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Some defenders of the treaty have pointed out that Russia lacks the money to expand its nuclear arsenal beyond the 1,550 limit in New START.

Many Senate Republicans oppose voting on treaty ratification this year because there is no precedent for approving a major treaty during a lame-duck session. Another reason is that Republicans have been denied access to the transcript of the Obama administration’s negotiating record, which congressional aides say could show secret concessions or understandings.

The Obama administration has countered that it has complied with almost every information request from Senate Republicans.

The administration countered treaty critics’ arguments by pointing out that there is no verification of Russia’s nuclear arsenal today.

“We have no verification without a treaty about what’s going on in Russia’s nuclear program,” Secretary of State Hillary Rodham Clinton said Sunday on NBC. “So I think whether you’re already convinced or can be convinced, I think we want to get our inspectors back on the ground, and the only way to do that is by ratifying this treaty.”

Daryl Kimball, executive director of the Arms Control Association, said: “There is a flaw in Sen. Bond’s logic. Without the treaty, we have absolutely no means to monitor the warhead loadings on Russian missiles. The treaty provides for a large number of on-site inspections that allow the United States to spot-check Russian missile loadings and deter any militarily significant cheating.”

The break-out and verification elements of the treaty were analyzed in a national intelligence estimate submitted to Congress in July. This highly classified document, according to sources familiar with its content, calls for greater investment in overhead surveillance, or national technical means, to verify Russian compliance with the pact.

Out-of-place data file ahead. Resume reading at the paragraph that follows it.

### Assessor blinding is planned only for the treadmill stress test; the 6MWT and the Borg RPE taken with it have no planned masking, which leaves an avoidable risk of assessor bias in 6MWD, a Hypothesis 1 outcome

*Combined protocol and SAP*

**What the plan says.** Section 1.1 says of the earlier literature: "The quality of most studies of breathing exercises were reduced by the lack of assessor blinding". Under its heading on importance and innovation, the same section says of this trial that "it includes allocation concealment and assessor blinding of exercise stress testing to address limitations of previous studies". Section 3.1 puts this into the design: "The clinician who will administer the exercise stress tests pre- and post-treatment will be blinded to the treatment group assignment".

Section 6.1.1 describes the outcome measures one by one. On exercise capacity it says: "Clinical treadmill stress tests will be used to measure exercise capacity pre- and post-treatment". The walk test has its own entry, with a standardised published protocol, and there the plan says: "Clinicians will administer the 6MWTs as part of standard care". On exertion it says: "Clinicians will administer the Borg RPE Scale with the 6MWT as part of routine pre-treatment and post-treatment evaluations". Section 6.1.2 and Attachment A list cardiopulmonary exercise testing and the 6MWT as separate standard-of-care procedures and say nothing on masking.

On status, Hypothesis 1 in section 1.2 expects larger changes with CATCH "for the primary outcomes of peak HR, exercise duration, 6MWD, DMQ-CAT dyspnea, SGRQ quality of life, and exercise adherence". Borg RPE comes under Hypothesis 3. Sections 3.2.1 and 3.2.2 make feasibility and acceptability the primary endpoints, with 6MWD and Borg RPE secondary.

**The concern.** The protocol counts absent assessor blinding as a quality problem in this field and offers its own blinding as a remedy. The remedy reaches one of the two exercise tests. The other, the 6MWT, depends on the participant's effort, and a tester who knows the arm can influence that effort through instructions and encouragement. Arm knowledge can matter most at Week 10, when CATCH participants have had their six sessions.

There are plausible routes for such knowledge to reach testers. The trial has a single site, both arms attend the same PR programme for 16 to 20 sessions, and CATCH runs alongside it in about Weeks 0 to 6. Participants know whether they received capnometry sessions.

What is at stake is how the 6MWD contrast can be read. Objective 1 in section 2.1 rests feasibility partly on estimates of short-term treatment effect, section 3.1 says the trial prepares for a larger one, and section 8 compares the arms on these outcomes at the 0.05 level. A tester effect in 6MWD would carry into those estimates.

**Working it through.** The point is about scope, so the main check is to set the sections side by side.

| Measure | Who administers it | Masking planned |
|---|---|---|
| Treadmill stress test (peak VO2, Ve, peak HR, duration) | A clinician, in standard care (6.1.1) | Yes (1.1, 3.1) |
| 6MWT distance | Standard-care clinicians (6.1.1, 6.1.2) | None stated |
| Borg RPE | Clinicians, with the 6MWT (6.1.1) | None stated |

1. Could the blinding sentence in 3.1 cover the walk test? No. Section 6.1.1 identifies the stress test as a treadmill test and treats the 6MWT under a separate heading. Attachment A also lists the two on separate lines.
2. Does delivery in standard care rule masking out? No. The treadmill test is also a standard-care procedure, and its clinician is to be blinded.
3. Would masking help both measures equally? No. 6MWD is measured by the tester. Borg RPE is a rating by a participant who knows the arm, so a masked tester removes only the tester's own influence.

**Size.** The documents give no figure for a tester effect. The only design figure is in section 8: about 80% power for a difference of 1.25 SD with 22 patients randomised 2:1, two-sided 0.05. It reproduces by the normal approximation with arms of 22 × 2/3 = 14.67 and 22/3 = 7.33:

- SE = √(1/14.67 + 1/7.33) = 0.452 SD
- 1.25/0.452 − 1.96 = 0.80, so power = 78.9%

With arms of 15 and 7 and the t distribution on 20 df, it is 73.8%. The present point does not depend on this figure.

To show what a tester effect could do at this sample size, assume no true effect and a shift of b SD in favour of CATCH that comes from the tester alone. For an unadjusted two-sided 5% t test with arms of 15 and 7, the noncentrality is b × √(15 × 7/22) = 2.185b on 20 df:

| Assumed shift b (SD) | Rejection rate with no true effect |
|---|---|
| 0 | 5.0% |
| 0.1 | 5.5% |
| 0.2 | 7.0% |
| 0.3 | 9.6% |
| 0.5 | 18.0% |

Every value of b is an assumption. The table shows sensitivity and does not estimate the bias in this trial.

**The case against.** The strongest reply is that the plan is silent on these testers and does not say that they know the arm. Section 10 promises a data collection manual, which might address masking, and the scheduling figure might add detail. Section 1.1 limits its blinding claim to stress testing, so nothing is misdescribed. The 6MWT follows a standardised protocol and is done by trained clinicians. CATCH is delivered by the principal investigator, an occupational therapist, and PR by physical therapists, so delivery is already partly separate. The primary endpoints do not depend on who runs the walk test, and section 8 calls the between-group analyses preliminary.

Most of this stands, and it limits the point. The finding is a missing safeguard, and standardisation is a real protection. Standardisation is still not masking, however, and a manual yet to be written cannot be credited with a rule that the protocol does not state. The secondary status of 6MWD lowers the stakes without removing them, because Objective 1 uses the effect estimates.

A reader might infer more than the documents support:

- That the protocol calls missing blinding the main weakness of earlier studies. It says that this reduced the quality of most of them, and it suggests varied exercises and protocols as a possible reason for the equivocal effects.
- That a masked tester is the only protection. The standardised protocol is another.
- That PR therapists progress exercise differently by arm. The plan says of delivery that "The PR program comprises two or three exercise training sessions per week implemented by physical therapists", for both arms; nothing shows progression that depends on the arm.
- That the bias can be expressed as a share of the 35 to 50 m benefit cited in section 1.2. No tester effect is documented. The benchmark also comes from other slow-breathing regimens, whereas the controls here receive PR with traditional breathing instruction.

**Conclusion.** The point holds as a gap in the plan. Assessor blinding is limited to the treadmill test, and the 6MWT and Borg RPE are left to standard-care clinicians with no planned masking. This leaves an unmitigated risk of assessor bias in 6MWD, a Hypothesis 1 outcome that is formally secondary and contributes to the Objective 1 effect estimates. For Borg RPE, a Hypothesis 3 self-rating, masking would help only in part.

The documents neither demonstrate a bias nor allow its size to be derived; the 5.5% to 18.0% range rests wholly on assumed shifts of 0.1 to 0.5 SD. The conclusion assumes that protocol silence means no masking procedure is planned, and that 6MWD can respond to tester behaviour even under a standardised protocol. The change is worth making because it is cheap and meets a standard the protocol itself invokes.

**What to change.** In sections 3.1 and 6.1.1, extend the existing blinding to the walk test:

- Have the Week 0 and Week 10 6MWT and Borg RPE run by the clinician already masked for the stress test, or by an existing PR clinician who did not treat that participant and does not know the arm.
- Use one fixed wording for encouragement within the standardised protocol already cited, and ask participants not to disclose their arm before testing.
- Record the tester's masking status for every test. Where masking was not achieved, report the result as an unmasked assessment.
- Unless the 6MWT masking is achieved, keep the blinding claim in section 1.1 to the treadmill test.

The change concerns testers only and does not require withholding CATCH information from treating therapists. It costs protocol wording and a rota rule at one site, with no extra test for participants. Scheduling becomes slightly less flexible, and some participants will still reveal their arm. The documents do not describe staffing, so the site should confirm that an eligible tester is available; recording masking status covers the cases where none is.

“It is not surprising that the intelligence community has identified other resources it would like to have to improve national technical means for monitoring Russian nuclear forces, that has no bearing on the bottom line finding that New START is effectively verifiable,” Mr. Kimball said.

Mr. Bond also dismissed administration assertions that the treaty will not limit U.S. missile defenses. He noted that Russia’s nonbinding statement that any expansion of U.S. missile defenses would lead to Moscow’s withdrawal is “manipulation” of U.S. defense policy designed to prevent building defenses.

“At some point down the road, our nation will need to expand its missile defenses,” he said. “Because of this unilateral statement, however, the reaction from some in the administration or in Congress will be to reject any expansion lest we upset the Russians and cause them to pull out of this new treaty. The Russians surely are counting on this reaction. Yet in all the rhetoric in support of this treaty, I have not heard any reasonable explanation for why we would give Russia this lever to use against our legitimate and necessary right to defend ourselves against ballistic missile attack.”